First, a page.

The public display of information is not a new phenomenon; whiteboards (and blackboards before them) have commonly been used to share information. Once annotated, these collaborative information sources have clear benefits for cognition, reducing the burden on short-term memory and
supporting parallel processing. This paper introduces a structured approach for considering the design and development of these cognitive artefacts with the aim of enhancing system performance. To illustrate this approach, a case study of military support to large-scale civilian emergencies
is used. Using the introduced process, a number of displays are developed supporting individual and shared understanding of the domain, enhancing the crisis planning and management process. The case study demonstrates how the proposed structured approach can inform the designer and lead to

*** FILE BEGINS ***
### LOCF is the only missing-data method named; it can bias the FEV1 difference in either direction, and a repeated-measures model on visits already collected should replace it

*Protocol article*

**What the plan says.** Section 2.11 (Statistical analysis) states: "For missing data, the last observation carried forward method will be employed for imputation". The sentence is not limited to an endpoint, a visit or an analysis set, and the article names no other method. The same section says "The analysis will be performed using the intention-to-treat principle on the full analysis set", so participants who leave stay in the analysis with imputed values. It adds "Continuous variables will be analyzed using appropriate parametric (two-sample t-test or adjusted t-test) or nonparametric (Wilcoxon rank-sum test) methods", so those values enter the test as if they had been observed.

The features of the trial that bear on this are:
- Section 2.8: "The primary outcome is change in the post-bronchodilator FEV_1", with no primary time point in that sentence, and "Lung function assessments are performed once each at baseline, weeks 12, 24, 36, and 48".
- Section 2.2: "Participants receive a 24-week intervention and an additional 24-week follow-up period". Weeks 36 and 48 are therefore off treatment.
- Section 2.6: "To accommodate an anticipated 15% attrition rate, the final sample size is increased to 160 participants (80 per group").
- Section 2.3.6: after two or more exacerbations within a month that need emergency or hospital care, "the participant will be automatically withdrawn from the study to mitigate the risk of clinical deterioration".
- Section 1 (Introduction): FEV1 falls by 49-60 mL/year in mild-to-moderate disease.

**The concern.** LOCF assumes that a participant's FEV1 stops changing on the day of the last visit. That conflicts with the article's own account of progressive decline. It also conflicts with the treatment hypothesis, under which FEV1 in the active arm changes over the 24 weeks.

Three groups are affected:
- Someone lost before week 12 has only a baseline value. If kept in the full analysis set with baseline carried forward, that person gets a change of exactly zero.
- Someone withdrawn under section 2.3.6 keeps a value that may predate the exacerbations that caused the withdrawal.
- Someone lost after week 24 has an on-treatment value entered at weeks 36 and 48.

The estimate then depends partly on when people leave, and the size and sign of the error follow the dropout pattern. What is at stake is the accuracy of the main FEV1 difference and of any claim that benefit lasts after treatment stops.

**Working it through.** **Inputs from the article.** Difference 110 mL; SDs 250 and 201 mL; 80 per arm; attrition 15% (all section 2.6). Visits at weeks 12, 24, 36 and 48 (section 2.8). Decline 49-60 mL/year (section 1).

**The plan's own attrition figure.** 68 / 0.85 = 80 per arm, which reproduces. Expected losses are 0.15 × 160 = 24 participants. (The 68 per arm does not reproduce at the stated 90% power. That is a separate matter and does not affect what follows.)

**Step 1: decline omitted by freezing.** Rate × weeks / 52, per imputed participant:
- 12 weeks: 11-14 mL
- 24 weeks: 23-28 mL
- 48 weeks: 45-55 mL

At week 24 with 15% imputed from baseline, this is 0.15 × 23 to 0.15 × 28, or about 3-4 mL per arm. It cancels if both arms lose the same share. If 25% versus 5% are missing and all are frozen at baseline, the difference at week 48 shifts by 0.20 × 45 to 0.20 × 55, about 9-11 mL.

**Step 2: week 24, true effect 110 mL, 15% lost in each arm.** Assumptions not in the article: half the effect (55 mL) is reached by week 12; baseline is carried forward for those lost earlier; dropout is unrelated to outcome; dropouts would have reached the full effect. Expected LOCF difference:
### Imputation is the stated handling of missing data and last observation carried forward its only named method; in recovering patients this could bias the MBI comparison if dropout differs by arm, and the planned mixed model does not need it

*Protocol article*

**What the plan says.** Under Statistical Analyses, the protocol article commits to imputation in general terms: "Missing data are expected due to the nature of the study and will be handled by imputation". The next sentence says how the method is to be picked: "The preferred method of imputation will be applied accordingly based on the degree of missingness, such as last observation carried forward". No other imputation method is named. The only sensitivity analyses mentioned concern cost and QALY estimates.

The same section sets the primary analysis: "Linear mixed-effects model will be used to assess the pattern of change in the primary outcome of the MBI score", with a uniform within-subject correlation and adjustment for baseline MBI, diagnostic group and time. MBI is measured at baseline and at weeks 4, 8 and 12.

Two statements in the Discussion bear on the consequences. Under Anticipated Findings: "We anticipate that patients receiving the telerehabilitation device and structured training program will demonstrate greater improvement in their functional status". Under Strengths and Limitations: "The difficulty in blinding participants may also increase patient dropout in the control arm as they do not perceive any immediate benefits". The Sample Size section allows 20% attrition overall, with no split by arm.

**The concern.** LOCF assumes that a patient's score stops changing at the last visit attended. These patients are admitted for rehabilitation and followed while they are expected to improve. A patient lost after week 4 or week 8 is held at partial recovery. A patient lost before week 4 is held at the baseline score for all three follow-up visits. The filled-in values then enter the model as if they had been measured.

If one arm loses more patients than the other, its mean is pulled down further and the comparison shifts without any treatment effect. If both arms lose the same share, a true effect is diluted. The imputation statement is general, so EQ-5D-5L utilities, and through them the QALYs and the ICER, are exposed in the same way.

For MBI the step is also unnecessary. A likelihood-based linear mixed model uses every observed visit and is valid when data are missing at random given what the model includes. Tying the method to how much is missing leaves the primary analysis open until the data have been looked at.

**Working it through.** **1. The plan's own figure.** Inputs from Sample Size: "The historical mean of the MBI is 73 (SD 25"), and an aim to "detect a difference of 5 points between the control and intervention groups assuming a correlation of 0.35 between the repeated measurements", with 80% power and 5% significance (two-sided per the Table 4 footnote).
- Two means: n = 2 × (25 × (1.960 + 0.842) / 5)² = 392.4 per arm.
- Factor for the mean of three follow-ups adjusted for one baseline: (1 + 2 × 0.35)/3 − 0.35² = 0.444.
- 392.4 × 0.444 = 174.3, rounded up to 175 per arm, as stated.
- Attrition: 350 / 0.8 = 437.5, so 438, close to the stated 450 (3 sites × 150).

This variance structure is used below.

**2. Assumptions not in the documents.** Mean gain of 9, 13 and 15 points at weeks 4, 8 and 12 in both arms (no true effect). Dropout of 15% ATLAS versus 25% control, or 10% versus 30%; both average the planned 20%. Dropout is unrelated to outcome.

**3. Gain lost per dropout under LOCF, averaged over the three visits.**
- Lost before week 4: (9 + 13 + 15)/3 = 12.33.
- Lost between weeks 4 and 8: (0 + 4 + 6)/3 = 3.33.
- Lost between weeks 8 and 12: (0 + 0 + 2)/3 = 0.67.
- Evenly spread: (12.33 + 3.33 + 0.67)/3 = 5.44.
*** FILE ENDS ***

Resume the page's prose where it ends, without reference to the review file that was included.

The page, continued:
domain specific designs. A clear trail can be plotted between the analysis of the domain and the development of the cognitive artefacts. Statement of Relevance: This paper presents a generic approach for the design of cognitive artefacts to enhance system performance. Illustrated by a case
study, it is contended that the approach, and adaptations of it, are applicable to supporting the design of information aids for a wide range of complex domains.
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cognitive work analysis;
Document Type: Research Article
Sociotechnic Solutions Ltd, St Albans, UK
Human Factors Group, Monash University Accident Research Centre, Victoria, Australia
Transportation Research Group, University of Southampton School of Civil Engineering and the Environment Highfield, Southampton, UK
School of the Built Environment, Heriot Watt University, Edinburgh, UK
May 1, 2010
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